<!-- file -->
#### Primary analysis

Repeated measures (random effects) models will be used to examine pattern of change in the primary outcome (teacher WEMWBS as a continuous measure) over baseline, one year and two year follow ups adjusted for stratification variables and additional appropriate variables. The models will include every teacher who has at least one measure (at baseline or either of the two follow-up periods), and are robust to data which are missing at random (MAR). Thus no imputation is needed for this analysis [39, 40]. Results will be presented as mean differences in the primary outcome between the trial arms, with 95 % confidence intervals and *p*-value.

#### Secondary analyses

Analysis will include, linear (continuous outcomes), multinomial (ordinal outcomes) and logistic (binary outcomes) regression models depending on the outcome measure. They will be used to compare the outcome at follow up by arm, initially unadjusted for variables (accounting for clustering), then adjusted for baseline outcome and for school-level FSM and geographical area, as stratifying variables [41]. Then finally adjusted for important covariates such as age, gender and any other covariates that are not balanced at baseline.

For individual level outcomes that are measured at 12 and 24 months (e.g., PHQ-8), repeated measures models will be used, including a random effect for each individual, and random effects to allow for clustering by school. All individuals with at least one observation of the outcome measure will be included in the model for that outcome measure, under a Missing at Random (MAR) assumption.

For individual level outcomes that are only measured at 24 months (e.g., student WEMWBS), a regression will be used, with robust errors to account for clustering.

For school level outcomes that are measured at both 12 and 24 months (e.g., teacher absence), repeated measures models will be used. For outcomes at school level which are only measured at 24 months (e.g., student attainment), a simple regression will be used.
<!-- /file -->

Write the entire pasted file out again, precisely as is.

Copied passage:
#### Primary analysis

Repeated measures (random effects) models will be used to examine pattern of change in the primary outcome (teacher WEMWBS as a continuous measure) over baseline, one year and two year follow ups adjusted for stratification variables and additional appropriate variables. The models will include every teacher who has at least one measure (at baseline or either of the two follow-up periods), and are robust to data which are missing at random (MAR). Thus no imputation is needed for this analysis [39, 40]. Results will be presented as mean differences in the primary outcome between the trial arms, with 95 % confidence intervals and *p*-value.

#### Secondary analyses

Analysis will include, linear (continuous outcomes), multinomial (ordinal outcomes) and logistic (binary outcomes) regression models depending on the outcome measure. They will be used to compare the outcome at follow up by arm, initially unadjusted for variables (accounting for clustering), then adjusted for baseline outcome and for school-level FSM and geographical area, as stratifying variables [41]. Then finally adjusted for important covariates such as age, gender and any other covariates that are not balanced at baseline.

For individual level outcomes that are measured at 12 and 24 months (e.g., PHQ-8), repeated measures models will be used, including a random effect for each individual, and random effects to allow for clustering by school. All individuals with at least one observation of the outcome measure will be included in the model for that outcome measure, under a Missing at Random (MAR) assumption.

For individual level outcomes that are only measured at 24 months (e.g., student WEMWBS), a regression will be used, with robust errors to account for clustering.

For school level outcomes that are measured at both 12 and 24 months (e.g., teacher absence), repeated measures models will be used. For outcomes at school level which are only measured at 24 months (e.g., student attainment), a simple regression will be used.